Changing the Way We Study Change in Psychotherapy


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Abstract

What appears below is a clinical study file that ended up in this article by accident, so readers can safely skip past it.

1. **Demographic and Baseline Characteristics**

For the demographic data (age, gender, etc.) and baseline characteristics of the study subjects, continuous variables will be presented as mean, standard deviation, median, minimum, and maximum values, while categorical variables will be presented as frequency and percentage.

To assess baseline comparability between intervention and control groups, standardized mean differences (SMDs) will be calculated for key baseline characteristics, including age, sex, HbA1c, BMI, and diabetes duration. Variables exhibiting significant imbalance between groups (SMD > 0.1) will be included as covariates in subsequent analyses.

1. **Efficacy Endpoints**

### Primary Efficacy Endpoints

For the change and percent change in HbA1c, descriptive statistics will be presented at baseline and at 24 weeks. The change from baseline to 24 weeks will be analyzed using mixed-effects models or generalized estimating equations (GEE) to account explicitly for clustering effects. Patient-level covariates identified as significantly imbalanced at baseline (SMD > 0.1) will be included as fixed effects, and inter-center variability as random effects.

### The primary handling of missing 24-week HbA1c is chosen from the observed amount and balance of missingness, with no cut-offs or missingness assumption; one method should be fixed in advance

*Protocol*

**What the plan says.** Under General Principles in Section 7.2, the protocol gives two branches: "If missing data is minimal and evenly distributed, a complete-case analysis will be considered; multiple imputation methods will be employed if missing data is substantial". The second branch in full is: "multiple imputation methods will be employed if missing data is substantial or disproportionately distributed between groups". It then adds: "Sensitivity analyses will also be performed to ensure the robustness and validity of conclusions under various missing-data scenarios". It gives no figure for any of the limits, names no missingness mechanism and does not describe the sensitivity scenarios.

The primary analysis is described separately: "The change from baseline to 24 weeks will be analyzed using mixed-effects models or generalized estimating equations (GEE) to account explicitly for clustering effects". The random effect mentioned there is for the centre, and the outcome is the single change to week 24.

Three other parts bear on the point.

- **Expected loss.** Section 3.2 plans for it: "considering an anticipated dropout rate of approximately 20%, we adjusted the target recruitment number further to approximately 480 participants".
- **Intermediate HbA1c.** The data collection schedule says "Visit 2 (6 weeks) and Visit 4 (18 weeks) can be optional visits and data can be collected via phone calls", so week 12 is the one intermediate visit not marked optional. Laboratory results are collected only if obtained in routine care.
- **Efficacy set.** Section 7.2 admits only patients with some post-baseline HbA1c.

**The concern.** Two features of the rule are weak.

Despite a recent surge of interest in the mechanisms and processes of change during psychotherapy, investigations to date have yielded lamentably few interpretable results. The present article highlights previous barriers to the study of change in psychotherapy and offers a conceptual and methodological framework to increase the interpretability of future studies. A frequently overlooked distinction between change mechanisms, or intermediate changes in the client over the course of treatment, and change processes, or the active ingredients of the therapeutic process, is presented and developed into a multiphase model of programmatic change research. It is argued that investigators should first develop an understanding of change mechanisms and only subsequently conduct targeted process research to identify important change processes.

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